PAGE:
Co-signer release

If you are a co-signer or have a student loan with a co-signer and you are in repayment, you should look into what’s called “co-signer release.” You should consider this option to avoid a surprise default. Both the borrower and co-signer can benefit from obtaining the release.

Many lenders advertise that a co-signer may be released from a private student loan after a certain number of consecutive, timely payments and a credit check to determine if you are eligible to repay the loan on your own. If your lender offers co-signer release, you will want to ask about this benefit and remove your co-signer as soon as you are eligible.

Unfortunately, many student loan servicers do not tell you when you are eligible to have your co-signer released, so you need to ask them how to do this.

To help you get started, we’ve put together sample letters you can edit and send to your student loan servicer. You can download sample letters to send by mail, or you can just cut and paste the text below into the “Send a Message” or “Contact Us” feature when you log into your account on the servicer’s website.

I want more information about how to obtain a release of my co-signer

I am writing to you because I am seeking the release of my co-signer on my loan. Please conduct a review of my account to determine if I am eligible for co-signer release.

If you determine that I am not eligible to have my co-signer released from my loans, please provide an explanation, including the following:

  • What is your current co-signer release policy?
  • For what reason(s) am I ineligible for co-signer release?
  • If I am not eligible for co-signer release now, when will I become eligible?
  • What steps do I need to take to qualify for co-signer release?
  • Do you anticipate modifying these requirements in the future? Will any future modifications apply to me when I seek to release my co-signer?

If I am unable to exercise this option at this time, please update/annotate my account to reflect that I intend to seek co-signer release as soon as possible. Please contact me at the point-in-time at which I am eligible to have my co-signer released.

In addition, if you are unable to provide any of the information or documentation I have requested or otherwise cannot comply with this request, please provide an explanation.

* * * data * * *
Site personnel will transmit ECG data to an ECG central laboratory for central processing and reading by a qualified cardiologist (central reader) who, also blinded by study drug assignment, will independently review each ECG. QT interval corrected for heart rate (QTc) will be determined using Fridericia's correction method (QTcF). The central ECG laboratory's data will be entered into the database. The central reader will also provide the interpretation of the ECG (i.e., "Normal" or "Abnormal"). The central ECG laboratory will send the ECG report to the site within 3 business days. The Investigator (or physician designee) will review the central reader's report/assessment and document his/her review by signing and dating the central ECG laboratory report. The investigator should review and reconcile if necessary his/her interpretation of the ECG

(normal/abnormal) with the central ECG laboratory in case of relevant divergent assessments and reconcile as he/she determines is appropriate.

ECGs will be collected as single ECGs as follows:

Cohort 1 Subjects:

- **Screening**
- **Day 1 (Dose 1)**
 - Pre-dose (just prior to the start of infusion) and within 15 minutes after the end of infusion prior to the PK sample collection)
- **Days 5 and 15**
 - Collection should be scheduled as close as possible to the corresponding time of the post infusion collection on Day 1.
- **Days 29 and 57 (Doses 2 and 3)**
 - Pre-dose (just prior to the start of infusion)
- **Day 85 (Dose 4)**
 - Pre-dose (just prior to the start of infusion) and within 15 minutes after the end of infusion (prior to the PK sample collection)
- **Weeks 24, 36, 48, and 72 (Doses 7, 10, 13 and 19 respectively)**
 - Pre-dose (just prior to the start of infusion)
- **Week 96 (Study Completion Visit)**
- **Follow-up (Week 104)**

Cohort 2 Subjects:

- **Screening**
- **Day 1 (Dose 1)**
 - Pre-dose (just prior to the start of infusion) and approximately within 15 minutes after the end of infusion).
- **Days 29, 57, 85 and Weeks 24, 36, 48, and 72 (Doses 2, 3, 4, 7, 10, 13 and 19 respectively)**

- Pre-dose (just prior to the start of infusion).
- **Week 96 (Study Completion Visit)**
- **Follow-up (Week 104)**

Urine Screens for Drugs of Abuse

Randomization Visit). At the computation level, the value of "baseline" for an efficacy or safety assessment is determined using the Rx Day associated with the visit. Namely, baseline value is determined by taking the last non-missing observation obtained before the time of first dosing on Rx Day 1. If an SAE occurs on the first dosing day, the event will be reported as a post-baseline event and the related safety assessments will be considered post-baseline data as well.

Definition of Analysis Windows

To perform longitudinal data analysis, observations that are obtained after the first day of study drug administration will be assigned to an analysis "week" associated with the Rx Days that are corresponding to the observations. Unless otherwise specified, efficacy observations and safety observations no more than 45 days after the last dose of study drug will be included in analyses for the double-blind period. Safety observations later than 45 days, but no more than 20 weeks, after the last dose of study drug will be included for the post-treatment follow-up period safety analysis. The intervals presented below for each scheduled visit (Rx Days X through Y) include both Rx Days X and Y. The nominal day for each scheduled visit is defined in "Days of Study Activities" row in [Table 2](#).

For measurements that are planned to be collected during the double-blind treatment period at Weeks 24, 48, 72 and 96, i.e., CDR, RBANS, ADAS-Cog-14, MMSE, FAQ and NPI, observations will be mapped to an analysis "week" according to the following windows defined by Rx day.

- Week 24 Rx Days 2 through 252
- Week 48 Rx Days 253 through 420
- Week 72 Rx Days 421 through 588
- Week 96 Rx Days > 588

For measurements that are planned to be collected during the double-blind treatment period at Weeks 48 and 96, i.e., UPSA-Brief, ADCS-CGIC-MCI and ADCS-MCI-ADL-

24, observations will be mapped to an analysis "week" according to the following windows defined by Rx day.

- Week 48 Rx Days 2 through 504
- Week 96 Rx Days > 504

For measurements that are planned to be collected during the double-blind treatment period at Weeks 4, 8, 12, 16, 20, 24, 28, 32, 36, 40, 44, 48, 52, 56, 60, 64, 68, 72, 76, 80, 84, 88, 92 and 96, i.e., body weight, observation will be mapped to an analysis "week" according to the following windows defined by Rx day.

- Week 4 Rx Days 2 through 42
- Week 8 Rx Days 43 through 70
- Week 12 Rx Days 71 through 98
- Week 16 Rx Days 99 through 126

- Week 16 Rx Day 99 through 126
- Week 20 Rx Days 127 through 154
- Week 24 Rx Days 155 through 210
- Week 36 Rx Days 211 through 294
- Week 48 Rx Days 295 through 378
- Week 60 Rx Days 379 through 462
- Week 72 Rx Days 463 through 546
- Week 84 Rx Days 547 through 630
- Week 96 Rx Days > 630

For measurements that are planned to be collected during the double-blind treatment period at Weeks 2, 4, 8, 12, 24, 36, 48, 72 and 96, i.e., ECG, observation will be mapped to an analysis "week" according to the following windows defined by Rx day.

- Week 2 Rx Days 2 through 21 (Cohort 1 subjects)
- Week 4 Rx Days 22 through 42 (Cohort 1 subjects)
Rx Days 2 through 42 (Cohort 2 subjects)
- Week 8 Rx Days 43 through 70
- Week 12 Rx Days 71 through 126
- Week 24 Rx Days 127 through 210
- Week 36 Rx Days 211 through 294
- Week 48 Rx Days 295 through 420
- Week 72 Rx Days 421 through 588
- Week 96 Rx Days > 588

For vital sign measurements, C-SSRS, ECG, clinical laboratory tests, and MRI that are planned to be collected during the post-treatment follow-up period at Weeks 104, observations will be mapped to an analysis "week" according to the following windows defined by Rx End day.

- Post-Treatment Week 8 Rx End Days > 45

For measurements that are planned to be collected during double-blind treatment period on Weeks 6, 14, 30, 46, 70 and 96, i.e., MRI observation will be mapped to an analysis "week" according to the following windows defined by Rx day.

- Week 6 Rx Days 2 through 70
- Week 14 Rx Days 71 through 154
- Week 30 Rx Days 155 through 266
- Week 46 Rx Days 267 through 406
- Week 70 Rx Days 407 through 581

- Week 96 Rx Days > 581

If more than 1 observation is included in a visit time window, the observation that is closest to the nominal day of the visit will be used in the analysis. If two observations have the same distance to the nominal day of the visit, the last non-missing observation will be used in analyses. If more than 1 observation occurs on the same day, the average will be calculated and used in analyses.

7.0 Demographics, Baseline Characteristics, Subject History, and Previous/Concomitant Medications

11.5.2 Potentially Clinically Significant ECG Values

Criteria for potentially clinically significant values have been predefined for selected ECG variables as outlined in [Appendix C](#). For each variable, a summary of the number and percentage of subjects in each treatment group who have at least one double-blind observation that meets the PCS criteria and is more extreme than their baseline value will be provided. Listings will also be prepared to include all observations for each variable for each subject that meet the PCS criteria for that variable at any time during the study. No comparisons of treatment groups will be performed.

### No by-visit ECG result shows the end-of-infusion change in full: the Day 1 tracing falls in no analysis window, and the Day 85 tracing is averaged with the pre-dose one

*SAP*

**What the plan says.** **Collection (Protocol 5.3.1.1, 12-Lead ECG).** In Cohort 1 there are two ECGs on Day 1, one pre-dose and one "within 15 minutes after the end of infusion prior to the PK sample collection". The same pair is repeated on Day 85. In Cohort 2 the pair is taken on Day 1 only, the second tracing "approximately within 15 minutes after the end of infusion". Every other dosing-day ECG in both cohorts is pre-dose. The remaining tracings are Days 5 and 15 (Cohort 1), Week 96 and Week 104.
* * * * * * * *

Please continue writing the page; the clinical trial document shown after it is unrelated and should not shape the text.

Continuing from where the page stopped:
Thank you for your cooperation.

I am a co-signer, I want to be released

I am writing to request that I be released from my obligation to repay any loans associated with this account. Please conduct a review of this account and make a determination as to my eligibility to be released from my obligation.

If you determine that I am not eligible, please provide an explanation, including the following:

  • For what reason(s) am I ineligible for co-signer release?
  • What steps do I need to take to qualify for co-signer release?
  • What is your current co-signer release policy?
  • Do you anticipate modifying these requirements in the future? Will any future modifications apply to me when I seek to be released from this obligation?

If I am unable to exercise this option at this time, please update/annotate this account or accounts to reflect that I intend to do so as soon as possible. Please contact me at the point-in-time at which I am eligible for co-signer release.

In addition, if you are unable to provide any of the information or documentation I have requested or otherwise cannot comply with this request, please provide an explanation.

Thank you for your cooperation.

We also have other sample letters you can send to your student loan servicer to give payment instructions and others you can send to a student loan debt collector.

Remember, if you’re having a problem with a student loan, you can submit a complaint online or call us at (855) 411-2372.